Bryan Caplan  

Can I Sit In?

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Yesterday morning I found myself in a shuttle with two of the world's most eminent labor economists.  So I presented one of my favorite puzzles for human capital extremists: Why is the best education in the world already free?  Colleges do not card.  With a few exceptions, any presentable adult can simply show up on campus and learn to his heart's content. 

Both labor economists simply denied my premise.  Yes, they'd allow an enrolled student to sit in on their courses.  But if a random person asked to attend one of their classes, they'd turn him down flat. 

Their answers contradict my entire experience with higher education.  From what I've seen, most professors are flattered if someone asks to unofficially study at their feet.  So what gives?  A few possibilities:

1. Professors at top schools are exceptionally unwelcoming of curious outsiders.

2. Economics professors at top schools are exceptionally unwelcoming of curious outsiders.

3. These two economics professors are exceptionally unwelcoming of curious outsiders.

What do you think?  Relevant first-hand experiences from professors and curious outsiders are especially welcome.

Comments and Sharing

COMMENTS (52 to date)
Ryan writes:

Andrei Shleifer let me sit in on one of his lectures. A fellow student (not from Harvard) sat in on his entire course.

Swimmy writes:

Robin Hanson took several free classes at Stanford, so (1) seems unlikely. (This was in the 80s, I suppose it's possible things have changed since then.) I have no experience with 2. 3 seems likely, but it's hard to know. Some thoughts:

Class size matters. Of course in a class of 100 people, they wouldn't even notice if someone sat in on the course, and many introductory econ courses are exactly like this. Perhaps this isn't the case at top schools, lending more credence to (2).

The level of the course also matters. What courses do these professors teach? Graduate classes are less likely to allow free learning, since they are usually small, focused on student's individual projects, require lab access to complete course work, require extensive previous knowledge, etc. Lower-level classes seem more likely to allow sitting in.

An experimental test would be cheap and would be an interesting publication. If you didn't want to lie to professors (I want to sit in!), you could use survey data instead (What would you say to someone who wants to sit in?). After that all it would take is a copy/paste email to a lot of randomly chosen profs.

Mark Bahner writes:

From my experience as a engineering GTA a long, long time ago, I don't think I would have recognized an outsider in most classes. Many classes had 40-50 people, and I might have recognized an outsider towards the very end of the triemester.

An even longer time ago, when I was an undergraduate and took economics courses, many of the Intro to Economics courses were "TV" courses, or taught live to well over 100 students. I'm certain an outsider of appropriate age would not be recognized in the live courses, and I don't think there were any people but students (i.e., no GTAs, and certainly no professor) in the "TV" courses.

NZ writes:

Swimmy's comment is useful.

I graduated from college a few years ago, but I've thought about going back and crashing some classes in subjects I wish I'd studied more or have since become interested in. I look unassuming and I figure I could get away with it.

Like Swimmy hinted, I'd have to make sure I was crashing a big lecture class (at least 75 or 100 students), not a small lab class. Those big classes are usually introductory.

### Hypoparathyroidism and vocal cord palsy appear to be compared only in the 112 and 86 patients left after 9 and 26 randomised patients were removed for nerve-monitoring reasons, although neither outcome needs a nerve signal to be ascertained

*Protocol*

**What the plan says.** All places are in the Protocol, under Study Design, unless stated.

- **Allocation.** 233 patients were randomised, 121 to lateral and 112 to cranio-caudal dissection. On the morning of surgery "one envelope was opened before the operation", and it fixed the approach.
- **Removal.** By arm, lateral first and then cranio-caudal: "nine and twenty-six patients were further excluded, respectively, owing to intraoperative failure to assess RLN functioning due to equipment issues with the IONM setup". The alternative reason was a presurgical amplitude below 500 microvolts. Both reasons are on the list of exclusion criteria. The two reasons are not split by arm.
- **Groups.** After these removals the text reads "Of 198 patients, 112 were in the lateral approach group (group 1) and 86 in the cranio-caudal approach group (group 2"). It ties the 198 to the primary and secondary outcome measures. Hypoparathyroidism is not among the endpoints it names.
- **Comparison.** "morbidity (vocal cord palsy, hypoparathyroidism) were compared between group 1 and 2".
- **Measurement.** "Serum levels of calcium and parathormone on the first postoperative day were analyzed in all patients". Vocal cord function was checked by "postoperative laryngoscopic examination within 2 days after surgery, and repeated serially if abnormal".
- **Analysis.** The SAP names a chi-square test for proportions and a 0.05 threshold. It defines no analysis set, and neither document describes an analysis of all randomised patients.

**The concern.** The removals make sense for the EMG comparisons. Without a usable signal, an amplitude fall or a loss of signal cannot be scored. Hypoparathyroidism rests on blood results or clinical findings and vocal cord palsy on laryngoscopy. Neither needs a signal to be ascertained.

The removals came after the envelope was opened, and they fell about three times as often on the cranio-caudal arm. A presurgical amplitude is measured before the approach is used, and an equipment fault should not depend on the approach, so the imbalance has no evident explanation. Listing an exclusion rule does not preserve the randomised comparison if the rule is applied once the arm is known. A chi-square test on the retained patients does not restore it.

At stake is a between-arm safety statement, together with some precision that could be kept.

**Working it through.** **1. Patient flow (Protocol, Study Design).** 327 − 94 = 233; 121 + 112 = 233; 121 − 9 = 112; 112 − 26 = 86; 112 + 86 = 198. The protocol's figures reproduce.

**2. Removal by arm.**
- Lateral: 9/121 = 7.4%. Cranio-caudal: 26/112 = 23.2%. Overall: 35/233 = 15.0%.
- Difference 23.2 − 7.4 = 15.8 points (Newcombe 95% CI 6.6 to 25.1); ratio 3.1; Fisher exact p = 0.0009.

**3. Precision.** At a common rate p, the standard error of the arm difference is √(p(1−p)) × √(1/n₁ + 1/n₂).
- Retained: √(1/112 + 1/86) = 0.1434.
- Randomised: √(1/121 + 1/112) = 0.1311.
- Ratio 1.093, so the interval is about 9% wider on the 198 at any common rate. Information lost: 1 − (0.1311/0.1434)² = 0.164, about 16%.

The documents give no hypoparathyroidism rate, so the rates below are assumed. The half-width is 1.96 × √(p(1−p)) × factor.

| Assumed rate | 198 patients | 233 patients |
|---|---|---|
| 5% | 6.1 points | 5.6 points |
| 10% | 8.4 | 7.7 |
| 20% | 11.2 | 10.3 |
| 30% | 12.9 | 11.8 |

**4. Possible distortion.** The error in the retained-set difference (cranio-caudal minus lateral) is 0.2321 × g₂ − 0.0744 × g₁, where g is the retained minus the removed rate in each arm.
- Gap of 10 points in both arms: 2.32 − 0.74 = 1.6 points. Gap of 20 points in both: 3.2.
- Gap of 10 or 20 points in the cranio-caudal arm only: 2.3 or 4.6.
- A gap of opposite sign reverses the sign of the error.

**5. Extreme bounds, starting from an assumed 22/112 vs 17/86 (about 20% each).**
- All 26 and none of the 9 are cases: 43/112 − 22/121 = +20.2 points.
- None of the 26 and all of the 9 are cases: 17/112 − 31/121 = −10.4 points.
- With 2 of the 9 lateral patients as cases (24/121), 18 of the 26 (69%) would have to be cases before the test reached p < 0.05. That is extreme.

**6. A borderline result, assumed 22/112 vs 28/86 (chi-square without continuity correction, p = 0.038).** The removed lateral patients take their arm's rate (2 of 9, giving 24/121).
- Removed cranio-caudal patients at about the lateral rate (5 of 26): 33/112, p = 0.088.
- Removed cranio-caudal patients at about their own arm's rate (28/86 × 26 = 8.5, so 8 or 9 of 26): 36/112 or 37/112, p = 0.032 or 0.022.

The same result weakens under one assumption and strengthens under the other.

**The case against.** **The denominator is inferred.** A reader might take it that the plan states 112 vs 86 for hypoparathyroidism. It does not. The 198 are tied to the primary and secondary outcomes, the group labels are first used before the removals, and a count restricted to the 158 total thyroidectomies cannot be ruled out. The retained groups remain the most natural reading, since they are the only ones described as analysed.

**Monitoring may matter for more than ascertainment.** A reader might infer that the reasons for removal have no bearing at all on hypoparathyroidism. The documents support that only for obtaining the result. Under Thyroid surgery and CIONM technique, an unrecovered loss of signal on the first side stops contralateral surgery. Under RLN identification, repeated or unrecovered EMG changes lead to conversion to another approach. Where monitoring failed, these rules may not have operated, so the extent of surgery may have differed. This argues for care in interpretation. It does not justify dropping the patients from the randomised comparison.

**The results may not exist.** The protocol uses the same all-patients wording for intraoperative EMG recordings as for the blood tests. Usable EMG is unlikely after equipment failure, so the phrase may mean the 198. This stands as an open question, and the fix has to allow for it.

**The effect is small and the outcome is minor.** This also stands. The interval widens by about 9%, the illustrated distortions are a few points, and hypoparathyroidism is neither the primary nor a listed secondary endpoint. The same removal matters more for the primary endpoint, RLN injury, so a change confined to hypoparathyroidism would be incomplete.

While I could sit there and listen, I probably wouldn't be so bold as to raise my hand and offer a comment for discussion or anything like that, lest I should be found out somehow as a result. That means I'd have to count on the other students in the class to offer up insightful comments and feedback. But most of the dullards in big introductory lecture classes are incapable of this.

One way around that problem would be having an insider--a legitimately enrolled student--abet my crime. If I had something I wanted to say, I could just write it down and slip it over to my legit friend. Or if we both had laptops, I could just instant message my comment to him. Of course, then I'd have to make sure he could deliver the comments in his own verbal style, without arousing suspicion by looking like he was always reading his comments off a piece of paper or his laptop.

But then, if I had such a talented and dedicated friend who was already taking an introductory lecture class, there's a good chance he could just explain everything he was learning to me while he was outside of class (and since he's so gifted he could probably afford to part with his textbook for a few days while I caught up), defeating the purpose of crashing the class in the first place.

So until then, I'll have to settle for a cocktail of Wikipedia, the library, and assembling a set of friends with diverse expertise between them.

Glen Raphael writes:

As an outsider non-student (after graduating from a different school), I audited some of David Friedman's classes at Stanford (in Law and Economics, I think); he was fine with it.

Long before that when I was a mere high school student I attended a bunch of math lectures at Stanford and did research in the Stanford Libraries for free. As near as I can tell, at Stanford the math/science/econ profs had no objection to non-students attending lectures.

Fergus O'Rourke writes:

Doesn't an ethical issue arise here ?

Professors get paid well, and their employers have to recover that cost by charging for access. "Colleges do not card" only because the informal system makes it unnecessary. That system is at least partly an ethical habit.

Professors lecture only to those who have acquired an entitlement to hear. That, they may feel, is a duty they owe, an incident of their employment contract. Exceptions do not change that rule.